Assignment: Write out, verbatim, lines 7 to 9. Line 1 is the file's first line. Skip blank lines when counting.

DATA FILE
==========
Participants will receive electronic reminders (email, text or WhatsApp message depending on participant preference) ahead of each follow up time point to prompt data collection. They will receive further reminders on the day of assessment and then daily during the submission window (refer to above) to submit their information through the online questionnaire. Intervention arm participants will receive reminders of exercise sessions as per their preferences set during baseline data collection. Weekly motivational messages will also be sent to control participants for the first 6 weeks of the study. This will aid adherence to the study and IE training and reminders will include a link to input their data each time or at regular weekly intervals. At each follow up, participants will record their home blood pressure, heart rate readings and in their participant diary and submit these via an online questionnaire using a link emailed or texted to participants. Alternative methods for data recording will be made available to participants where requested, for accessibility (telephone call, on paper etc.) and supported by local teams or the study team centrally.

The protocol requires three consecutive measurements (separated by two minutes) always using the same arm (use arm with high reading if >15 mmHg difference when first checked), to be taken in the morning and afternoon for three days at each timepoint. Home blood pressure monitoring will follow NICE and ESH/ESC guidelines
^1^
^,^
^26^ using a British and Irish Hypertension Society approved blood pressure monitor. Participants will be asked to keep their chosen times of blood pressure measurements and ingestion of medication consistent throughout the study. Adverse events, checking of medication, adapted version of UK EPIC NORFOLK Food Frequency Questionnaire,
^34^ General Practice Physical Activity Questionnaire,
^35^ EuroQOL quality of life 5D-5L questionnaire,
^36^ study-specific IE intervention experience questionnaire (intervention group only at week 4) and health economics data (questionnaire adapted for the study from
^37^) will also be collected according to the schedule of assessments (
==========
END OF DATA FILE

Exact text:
^35^ EuroQOL quality of life 5D-5L questionnaire,
^36^ study-specific IE intervention experience questionnaire (intervention group only at week 4) and health economics data (questionnaire adapted for the study from
^37^) will also be collected according to the schedule of assessments (